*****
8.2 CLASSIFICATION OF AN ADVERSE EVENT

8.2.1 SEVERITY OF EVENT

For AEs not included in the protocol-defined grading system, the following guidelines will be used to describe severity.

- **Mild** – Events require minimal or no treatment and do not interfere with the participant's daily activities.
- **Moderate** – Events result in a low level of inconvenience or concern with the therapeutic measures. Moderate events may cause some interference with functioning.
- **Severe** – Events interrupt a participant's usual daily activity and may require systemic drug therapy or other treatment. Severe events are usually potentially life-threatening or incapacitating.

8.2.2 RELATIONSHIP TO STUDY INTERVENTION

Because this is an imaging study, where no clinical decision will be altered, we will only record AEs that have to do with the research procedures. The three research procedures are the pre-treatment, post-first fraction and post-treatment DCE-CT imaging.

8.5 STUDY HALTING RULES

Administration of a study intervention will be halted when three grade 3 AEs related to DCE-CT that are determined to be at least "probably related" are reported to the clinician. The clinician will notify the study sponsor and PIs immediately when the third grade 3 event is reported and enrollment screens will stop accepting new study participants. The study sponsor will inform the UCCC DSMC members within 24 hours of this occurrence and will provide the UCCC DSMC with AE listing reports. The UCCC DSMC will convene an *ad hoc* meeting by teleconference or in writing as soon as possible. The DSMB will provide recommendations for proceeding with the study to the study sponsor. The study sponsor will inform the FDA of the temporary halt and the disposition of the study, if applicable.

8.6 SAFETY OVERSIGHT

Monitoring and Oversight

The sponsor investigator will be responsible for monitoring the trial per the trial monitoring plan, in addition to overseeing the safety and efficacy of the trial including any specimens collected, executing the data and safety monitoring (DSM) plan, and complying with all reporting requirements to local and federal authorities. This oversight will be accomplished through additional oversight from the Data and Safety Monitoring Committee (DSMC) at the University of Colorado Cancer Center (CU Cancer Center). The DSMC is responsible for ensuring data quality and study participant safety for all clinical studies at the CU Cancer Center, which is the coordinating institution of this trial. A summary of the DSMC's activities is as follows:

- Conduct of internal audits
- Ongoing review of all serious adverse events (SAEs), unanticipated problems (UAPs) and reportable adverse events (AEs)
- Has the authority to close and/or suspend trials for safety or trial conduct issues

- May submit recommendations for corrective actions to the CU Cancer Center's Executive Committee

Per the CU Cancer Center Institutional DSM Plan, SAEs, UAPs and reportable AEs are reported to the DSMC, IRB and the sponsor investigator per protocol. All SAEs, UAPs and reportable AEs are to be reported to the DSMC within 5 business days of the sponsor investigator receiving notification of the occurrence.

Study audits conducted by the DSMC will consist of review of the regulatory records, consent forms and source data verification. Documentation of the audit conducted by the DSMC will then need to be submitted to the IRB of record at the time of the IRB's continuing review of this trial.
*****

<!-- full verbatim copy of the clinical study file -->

8.2 CLASSIFICATION OF AN ADVERSE EVENT

8.2.1 SEVERITY OF EVENT

For AEs not included in the protocol-defined grading system, the following guidelines will be used to describe severity.

- **Mild** – Events require minimal or no treatment and do not interfere with the participant's daily activities.
- **Moderate** – Events result in a low level of inconvenience or concern with the therapeutic measures. Moderate events may cause some interference with functioning.
- **Severe** – Events interrupt a participant's usual daily activity and may require systemic drug therapy or other treatment. Severe events are usually potentially life-threatening or incapacitating.

8.2.2 RELATIONSHIP TO STUDY INTERVENTION

Because this is an imaging study, where no clinical decision will be altered, we will only record AEs that have to do with the research procedures. The three research procedures are the pre-treatment, post-first fraction and post-treatment DCE-CT imaging.

8.5 STUDY HALTING RULES

Administration of a study intervention will be halted when three grade 3 AEs related to DCE-CT that are determined to be at least "probably related" are reported to the clinician. The clinician will notify the study sponsor and PIs immediately when the third grade 3 event is reported and enrollment screens will stop accepting new study participants. The study sponsor will inform the UCCC DSMC members within 24 hours of this occurrence and will provide the UCCC DSMC with AE listing reports. The UCCC DSMC will convene an *ad hoc* meeting by teleconference or in writing as soon as possible. The DSMB will provide recommendations for proceeding with the study to the study sponsor. The study sponsor will inform the FDA of the temporary halt and the disposition of the study, if applicable.

8.6 SAFETY OVERSIGHT

Monitoring and Oversight

The sponsor investigator will be responsible for monitoring the trial per the trial monitoring plan, in addition to overseeing the safety and efficacy of the trial including any specimens collected, executing the data and safety monitoring (DSM) plan, and complying with all reporting requirements to local and federal authorities. This oversight will be accomplished through additional oversight from the Data and Safety Monitoring Committee (DSMC) at the University of Colorado Cancer Center (CU Cancer Center). The DSMC is responsible for ensuring data quality and study participant safety for all clinical studies at the CU Cancer Center, which is the coordinating institution of this trial. A summary of the DSMC's activities is as follows:

- Conduct of internal audits
- Ongoing review of all serious adverse events (SAEs), unanticipated problems (UAPs) and reportable adverse events (AEs)
- Has the authority to close and/or suspend trials for safety or trial conduct issues

- May submit recommendations for corrective actions to the CU Cancer Center's Executive Committee

Per the CU Cancer Center Institutional DSM Plan, SAEs, UAPs and reportable AEs are reported to the DSMC, IRB and the sponsor investigator per protocol. All SAEs, UAPs and reportable AEs are to be reported to the DSMC within 5 business days of the sponsor investigator receiving notification of the occurrence.

Study audits conducted by the DSMC will consist of review of the regulatory records, consent forms and source data verification. Documentation of the audit conducted by the DSMC will then need to be submitted to the IRB of record at the time of the IRB's continuing review of this trial.